June 5, 2015

Why equality and fairness matters

The Public Value Compass is Cube’s way of modeling the key individual and community outcomes of public value. This blog is the second in a monthly series that looks at and explores each of the outcomes in detail.

Living in a fair and equal society

You see a job advertised that you know you’re qualified for, and you’re confident that the process will be merit based. Your name, gender or race will have no bearing on whether you get the job, or even an interview. After all, everyone in Australia is treated fairly aren’t they? Aren’t fairness and equality the foundation of Australian society and culture, enshrined in law and lived out everyday?

This is a typical example of how the belief in equality and fairness can affect everyday decisions made by every Australian. If people don’t believe they will be treated fairly because of who they are or where they come from they are likely not to apply for the job, meaning the organisation misses out on a diversity of candidates, and is worse off in the long-term by simply hiring someone just like the person who was in the job previously.

A belief in equality and fairness, or lack thereof, doesn’t just affect big decisions, it can also affect:

  • Daily decisions about where we shop
  • Whether we ask for help from government services such as police and health providers
  • Where we send our children to school; and
  • How much we participate in communities.

At Cube Group, individual confidence in equality, fairness and opportunity is a key public value outcome on our Public Value Compass. This blog explores this public value outcome in more detail.

Why is Equality and Fairness important as a public value outcome?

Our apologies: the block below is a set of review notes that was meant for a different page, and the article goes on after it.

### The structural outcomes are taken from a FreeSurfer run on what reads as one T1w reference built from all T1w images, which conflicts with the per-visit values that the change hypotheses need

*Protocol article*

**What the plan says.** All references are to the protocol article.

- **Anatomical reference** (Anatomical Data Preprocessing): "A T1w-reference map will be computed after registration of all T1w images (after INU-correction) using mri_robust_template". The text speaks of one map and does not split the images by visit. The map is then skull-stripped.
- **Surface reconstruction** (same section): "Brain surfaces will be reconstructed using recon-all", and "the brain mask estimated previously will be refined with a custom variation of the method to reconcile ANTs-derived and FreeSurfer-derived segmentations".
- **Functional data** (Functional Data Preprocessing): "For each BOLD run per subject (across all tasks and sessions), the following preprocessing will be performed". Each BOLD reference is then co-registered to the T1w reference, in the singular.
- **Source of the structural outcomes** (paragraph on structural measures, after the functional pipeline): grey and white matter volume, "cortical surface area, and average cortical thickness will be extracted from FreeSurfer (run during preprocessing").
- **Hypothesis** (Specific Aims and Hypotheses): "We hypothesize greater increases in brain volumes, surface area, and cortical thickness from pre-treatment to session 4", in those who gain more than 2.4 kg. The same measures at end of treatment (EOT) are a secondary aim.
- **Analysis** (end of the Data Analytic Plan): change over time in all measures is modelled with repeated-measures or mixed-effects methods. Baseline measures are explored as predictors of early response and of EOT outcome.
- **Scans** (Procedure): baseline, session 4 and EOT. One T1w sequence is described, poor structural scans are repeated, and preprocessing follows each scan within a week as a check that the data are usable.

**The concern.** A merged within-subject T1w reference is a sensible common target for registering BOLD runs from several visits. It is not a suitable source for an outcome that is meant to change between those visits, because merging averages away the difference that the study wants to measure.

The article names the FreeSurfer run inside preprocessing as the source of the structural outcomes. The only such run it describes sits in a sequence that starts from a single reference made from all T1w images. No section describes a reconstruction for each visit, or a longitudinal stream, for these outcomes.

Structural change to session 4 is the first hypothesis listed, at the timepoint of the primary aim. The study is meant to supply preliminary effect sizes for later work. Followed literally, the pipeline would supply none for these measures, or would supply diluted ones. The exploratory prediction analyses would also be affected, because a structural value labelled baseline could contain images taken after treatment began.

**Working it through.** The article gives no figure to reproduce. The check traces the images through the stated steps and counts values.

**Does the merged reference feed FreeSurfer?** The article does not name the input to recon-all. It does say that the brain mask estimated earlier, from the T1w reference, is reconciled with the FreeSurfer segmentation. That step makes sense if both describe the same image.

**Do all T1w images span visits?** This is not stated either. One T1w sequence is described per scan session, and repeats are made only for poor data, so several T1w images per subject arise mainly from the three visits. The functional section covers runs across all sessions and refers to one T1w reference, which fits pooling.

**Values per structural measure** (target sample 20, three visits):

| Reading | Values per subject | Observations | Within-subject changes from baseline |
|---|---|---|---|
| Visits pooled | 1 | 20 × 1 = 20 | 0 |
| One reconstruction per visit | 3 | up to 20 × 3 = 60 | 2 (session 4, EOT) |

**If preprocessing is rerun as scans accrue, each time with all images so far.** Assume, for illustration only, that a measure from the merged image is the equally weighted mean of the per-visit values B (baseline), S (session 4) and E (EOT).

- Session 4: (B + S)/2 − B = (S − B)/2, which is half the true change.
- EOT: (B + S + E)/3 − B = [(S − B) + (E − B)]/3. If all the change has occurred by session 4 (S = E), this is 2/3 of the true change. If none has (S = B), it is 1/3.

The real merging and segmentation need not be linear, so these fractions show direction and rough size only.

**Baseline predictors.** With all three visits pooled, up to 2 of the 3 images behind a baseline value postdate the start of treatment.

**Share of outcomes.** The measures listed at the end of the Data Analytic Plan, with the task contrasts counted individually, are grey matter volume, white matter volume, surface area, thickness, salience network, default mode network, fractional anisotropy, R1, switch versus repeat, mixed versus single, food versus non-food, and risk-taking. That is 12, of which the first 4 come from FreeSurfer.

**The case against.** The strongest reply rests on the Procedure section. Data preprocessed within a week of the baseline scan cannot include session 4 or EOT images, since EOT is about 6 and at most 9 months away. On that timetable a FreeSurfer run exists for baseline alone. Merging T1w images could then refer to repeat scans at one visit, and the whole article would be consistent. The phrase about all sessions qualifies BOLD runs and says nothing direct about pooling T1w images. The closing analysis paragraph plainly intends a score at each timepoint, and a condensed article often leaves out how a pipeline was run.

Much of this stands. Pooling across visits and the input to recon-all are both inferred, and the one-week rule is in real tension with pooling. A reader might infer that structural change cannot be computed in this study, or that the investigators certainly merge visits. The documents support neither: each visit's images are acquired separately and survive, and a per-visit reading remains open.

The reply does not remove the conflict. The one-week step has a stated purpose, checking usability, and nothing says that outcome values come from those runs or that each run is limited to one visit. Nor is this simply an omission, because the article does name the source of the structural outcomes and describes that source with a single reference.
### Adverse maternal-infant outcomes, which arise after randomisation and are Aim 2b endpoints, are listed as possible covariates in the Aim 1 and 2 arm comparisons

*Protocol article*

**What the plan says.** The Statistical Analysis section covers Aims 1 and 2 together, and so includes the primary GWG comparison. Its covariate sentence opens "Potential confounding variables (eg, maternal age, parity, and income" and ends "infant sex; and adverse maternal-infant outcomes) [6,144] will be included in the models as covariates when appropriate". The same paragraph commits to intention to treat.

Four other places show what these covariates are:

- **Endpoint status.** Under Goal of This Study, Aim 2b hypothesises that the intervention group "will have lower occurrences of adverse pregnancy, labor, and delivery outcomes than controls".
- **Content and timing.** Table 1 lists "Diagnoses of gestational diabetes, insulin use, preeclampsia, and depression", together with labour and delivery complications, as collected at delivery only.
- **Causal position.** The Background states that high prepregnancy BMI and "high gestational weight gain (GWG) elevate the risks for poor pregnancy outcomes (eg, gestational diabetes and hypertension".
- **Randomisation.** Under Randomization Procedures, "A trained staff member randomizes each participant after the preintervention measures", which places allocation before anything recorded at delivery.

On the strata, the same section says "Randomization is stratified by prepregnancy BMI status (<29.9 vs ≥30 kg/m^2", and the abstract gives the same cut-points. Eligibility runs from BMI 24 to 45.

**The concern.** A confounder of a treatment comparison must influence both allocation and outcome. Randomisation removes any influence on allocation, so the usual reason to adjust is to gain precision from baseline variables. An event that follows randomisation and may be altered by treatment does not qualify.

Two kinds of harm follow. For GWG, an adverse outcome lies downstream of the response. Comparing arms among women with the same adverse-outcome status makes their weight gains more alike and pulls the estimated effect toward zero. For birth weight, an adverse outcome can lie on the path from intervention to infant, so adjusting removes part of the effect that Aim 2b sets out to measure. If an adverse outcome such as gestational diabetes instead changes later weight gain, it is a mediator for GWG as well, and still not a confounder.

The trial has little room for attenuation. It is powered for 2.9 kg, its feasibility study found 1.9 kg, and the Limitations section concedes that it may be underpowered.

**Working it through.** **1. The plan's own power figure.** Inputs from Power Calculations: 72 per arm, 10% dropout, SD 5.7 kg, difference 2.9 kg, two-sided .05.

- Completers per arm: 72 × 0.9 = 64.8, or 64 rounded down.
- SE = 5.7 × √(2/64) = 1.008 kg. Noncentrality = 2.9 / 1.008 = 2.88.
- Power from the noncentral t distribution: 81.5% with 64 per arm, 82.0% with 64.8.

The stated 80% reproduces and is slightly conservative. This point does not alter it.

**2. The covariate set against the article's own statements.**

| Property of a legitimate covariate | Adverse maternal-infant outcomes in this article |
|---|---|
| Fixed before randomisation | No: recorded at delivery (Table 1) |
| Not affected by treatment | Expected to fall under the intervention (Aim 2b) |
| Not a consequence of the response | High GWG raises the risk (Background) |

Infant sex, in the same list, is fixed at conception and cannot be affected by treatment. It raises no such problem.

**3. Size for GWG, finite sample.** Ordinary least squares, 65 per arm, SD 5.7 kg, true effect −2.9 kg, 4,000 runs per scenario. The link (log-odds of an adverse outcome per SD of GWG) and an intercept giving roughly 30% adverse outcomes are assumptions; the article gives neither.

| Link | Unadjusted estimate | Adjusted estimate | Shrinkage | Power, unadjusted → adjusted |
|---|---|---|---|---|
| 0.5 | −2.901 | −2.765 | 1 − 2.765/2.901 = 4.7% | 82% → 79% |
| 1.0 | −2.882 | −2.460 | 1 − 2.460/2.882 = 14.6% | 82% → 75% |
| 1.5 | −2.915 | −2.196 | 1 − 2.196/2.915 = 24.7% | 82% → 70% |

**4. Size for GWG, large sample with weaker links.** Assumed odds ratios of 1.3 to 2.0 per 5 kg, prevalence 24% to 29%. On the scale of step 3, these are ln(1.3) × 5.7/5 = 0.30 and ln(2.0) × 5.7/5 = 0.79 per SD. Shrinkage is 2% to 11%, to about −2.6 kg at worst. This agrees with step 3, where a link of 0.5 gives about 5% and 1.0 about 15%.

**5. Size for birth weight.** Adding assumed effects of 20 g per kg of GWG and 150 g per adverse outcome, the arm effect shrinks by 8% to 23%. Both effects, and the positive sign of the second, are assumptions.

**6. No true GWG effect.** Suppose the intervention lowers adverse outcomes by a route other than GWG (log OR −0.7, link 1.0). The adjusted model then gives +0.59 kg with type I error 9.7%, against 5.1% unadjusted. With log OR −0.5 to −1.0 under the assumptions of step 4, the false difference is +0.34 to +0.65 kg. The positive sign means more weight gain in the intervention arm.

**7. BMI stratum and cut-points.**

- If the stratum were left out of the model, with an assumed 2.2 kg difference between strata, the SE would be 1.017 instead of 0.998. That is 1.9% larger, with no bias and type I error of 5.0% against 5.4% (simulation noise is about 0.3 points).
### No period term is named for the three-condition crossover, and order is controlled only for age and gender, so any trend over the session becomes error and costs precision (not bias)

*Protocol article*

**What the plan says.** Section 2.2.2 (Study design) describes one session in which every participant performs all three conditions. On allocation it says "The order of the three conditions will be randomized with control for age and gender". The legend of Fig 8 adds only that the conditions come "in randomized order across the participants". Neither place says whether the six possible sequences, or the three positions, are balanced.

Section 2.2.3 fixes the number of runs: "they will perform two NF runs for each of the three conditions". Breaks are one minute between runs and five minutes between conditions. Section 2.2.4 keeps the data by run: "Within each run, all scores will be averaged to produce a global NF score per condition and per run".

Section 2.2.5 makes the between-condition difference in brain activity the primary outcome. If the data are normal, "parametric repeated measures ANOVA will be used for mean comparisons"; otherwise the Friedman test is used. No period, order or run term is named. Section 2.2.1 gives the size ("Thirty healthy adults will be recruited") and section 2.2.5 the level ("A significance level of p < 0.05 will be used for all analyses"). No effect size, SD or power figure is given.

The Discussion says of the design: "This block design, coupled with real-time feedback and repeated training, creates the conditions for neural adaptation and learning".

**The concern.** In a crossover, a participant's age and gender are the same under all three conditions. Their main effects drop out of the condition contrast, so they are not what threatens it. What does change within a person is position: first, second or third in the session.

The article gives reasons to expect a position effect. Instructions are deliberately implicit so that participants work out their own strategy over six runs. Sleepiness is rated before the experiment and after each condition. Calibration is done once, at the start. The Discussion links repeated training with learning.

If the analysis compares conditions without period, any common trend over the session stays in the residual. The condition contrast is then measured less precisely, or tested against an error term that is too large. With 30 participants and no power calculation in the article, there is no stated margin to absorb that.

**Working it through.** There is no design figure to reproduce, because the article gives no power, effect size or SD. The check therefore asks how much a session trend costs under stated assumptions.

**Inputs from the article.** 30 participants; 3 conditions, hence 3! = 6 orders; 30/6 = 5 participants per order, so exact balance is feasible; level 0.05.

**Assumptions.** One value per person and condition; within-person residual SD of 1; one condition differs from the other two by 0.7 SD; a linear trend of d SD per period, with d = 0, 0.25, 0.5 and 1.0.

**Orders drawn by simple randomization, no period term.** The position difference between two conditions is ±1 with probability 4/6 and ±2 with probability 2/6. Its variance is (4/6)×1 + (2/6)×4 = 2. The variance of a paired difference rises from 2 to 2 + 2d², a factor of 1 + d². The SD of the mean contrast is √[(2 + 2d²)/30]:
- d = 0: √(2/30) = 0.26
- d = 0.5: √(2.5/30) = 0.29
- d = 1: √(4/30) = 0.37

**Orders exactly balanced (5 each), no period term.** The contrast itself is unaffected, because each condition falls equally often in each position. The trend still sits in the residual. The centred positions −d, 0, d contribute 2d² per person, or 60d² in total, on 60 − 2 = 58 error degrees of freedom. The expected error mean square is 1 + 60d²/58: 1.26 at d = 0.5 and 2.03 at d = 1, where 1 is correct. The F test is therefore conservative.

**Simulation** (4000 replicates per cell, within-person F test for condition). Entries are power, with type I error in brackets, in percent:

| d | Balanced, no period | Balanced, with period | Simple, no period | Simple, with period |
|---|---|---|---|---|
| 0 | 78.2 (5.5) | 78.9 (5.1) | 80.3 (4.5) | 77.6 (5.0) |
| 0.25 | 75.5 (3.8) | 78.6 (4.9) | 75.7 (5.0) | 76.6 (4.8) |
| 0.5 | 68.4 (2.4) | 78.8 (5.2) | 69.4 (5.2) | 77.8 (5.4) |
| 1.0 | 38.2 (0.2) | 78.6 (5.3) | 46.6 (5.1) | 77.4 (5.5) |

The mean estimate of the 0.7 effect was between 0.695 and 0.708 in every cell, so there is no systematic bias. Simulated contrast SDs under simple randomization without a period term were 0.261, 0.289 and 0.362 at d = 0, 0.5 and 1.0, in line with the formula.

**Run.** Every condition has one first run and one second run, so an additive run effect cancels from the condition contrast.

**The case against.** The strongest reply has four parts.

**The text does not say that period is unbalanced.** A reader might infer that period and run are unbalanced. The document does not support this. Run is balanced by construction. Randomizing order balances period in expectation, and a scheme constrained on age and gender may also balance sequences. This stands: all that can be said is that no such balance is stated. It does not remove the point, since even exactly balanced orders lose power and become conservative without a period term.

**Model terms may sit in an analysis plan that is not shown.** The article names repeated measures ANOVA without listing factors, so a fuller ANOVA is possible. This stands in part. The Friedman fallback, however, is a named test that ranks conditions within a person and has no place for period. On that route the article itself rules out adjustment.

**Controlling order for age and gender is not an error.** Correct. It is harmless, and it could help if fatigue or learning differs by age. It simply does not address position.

Our society is founded on the idea of fairness and equality. Under the law, every person in Australia has the right to equal and fair treatment, independent of their gender, race, sexual orientation, age, religious beliefs or any other personal characteristic.

Truly equal and fair societies are more likely to be prosperous and harmonious ones. Failure to tackle discrimination and to provide equal opportunities hurts individuals and families, negatively impacts our society, and costs the economy. For example, a 2009 Goldman Sachs study, Australia’s Hidden Resource found that if Australian women participated at roughly the same rate as men there would be an 11 per cent increase in GDP. To put this into perspective, the most recent Australian federal budget forecast a 2.5 to 3.5 per cent increase in GDP over the next two years. Imagine if everyone in our society was able to participate equally!

Crucially, a society that is fair and equal also helps improve all other public value outcomes. For example:

  • Liveability – people feel socially connected to their community and are able to participate in social economic and educational activities.
  • Productivity – people who are treated fairly and have equal opportunity are better able to contribute socially and economically to the community, and to enhance growth and prosperity.
  • Confidence – an equal and fair society is likely to be safer by reducing entrenched social and economic disadvantage.

How is equality and fairness currently addressed in Australia?

Australia currently relies heavily on legislation, statutory authorities and the justice system to embed equality and fairness in our society, and has a strong and proud history of adopting international law pertaining to equality and rights of all people. In 1948, Australia adopted the Universal Declaration on Human Rights, after playing an active role in its development. Since then, we have signed seven other major international human rights treaties that provide a framework for our own legislation regarding equality.

At a national level, the Australian Human Rights Commission Act 1986 helps Australia implement its human rights obligations, supported by other more specific legislation, including: